Note: I keep reminding myself that although Twitter and Facebook are great I should remember to put stuff on here. It’s a heck of a lot easier to go back through a blog and find some old post or idea you were playing with. Anyways, here’s one from Twitter, July 23.
So there’s been some talk about statues recently and I took a look at the ones we have in Prince George. The first is of Terry Fox, because before he did his famous cross-country trek he ran in a marathon here.
“In 1964 the provincial government suspended her, along with four other social workers, for their public criticisms of child welfare services, including an open letter to Premier W.A.C. Bennett (Social Credit party).”
And one of her books is described thusly on Amazon:
“An engrossing look at the investigation into the hit-and-run death of Coreen Thomas, a young Native woman in her ninth month of pregnancy, at the wheels of a car driven by a young white man in central BC. The resulting inquest into what might have been just another small-town tragedy turned into an inquiry of racial tensions, both implicit and explicit, that surfaced not only on country backroads but in the courtroom as well, revealing a dual system of justice that treated whites and aboriginals differently. First published in 1990, Judgement at Stoney Creek has been hailed for its moving and deeply personal depiction of a controversial subject that continues to make news today?how the justice system has failed Canada’s aboriginal people.”
Prince George has its problems but I’m pretty cool with the fact our statue honours a woman fired for standing up for children’s rights and then in retirement worked to expose racism in the justice system and society at large.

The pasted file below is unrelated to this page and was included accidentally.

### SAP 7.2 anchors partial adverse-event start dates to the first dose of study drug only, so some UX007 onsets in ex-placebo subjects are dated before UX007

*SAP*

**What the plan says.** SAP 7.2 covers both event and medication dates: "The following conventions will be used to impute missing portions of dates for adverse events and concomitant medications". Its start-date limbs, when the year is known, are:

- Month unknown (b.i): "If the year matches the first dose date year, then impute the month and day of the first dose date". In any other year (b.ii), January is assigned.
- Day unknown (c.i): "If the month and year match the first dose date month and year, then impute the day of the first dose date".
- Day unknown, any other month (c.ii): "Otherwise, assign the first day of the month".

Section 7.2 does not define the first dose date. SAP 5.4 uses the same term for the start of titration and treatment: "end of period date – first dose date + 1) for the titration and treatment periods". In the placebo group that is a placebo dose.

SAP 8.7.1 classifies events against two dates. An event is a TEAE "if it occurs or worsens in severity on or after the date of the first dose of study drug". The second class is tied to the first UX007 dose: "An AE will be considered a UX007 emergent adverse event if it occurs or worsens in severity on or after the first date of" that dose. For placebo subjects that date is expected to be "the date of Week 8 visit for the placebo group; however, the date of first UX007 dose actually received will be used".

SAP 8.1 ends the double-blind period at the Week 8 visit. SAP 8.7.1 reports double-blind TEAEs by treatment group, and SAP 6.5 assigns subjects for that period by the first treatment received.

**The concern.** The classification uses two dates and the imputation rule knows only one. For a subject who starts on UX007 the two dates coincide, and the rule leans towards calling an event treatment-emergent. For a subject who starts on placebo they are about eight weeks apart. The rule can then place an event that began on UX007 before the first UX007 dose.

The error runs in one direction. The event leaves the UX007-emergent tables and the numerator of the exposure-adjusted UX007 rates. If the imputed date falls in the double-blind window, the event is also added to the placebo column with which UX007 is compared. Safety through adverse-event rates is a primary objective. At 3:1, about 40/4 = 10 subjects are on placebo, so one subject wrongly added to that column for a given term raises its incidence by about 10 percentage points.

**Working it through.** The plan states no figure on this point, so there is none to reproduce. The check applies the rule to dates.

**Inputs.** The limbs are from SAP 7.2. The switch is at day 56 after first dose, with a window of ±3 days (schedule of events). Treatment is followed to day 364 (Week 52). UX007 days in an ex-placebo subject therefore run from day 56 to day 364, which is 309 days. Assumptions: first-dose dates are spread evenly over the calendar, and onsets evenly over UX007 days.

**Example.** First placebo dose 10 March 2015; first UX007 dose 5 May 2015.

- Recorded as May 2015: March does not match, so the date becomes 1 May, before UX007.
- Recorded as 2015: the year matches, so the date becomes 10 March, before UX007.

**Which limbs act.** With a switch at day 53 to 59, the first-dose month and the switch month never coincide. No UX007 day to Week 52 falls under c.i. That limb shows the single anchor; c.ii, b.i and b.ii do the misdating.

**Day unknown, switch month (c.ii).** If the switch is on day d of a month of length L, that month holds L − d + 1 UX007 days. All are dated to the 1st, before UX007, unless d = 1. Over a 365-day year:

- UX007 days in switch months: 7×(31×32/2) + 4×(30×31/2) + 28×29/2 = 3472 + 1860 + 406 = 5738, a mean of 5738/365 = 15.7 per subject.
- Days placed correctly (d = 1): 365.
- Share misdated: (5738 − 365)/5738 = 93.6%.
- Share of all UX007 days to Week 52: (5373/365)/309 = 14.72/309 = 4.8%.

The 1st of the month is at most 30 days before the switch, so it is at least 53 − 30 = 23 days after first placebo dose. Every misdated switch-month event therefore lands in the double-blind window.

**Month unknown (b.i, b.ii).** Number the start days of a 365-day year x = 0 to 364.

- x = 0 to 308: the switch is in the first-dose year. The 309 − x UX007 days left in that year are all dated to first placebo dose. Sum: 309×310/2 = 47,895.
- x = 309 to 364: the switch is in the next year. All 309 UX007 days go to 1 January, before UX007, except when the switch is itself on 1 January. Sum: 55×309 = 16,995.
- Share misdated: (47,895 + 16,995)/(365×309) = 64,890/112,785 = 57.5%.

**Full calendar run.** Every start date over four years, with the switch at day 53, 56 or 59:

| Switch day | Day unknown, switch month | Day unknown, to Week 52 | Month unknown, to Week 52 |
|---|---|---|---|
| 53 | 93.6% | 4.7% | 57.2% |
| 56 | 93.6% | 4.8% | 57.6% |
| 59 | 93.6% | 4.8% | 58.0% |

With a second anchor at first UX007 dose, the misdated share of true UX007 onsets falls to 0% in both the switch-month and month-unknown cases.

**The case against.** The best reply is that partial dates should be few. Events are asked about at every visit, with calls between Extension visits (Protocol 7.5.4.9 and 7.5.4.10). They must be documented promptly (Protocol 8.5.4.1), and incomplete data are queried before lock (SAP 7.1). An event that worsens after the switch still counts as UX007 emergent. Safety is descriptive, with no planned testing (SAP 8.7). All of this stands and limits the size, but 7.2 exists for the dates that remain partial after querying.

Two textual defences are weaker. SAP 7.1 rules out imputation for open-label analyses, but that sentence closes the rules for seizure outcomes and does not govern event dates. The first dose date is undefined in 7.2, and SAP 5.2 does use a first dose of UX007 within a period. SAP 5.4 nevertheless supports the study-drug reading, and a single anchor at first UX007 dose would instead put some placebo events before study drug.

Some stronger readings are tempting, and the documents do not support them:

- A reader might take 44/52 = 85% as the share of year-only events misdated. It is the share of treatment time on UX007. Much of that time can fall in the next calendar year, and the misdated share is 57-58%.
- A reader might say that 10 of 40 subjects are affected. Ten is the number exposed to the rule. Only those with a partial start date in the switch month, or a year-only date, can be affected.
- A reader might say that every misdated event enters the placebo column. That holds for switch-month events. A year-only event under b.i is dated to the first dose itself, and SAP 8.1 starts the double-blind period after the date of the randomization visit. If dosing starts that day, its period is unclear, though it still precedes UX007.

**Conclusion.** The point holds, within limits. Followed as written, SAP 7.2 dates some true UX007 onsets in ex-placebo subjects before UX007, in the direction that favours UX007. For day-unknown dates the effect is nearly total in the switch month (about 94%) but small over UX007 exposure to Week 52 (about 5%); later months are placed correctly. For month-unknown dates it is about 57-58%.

Last year I was interviewed by a really cool project called The Tale of A Town which consists of a small group of people dropping into a Canadian community, talking to a ton of people and then putting together a story about that community through a short-run interactive show (which I really wish could be replicated on a permanent basis) and a series of short audio clips on their website.
My clip has gone live, and they chose me talking about something I still feel is true: downtown Prince George needs a publicy-accessible building that gives people fifth-storey-or-higher views of the city, something that I realized when I visited someone’s office on the fifth floor of the Royal Bank building. As I said:
“You look out and you see this beautiful view of the Nechako River and the cutbanks, you see the downtown, you see the Crescents, you see how the city fits together… and that’s the first time in my life that I ever saw that view from downtown Prince George.
“And the thing that I realized is unless you are staying in one of these hotels, or happen to work beyond the second floor in one of these buildings, that is a view of the city you don’t have access to. So the vast majority of the people who live in Prince George don’t have this perspective.”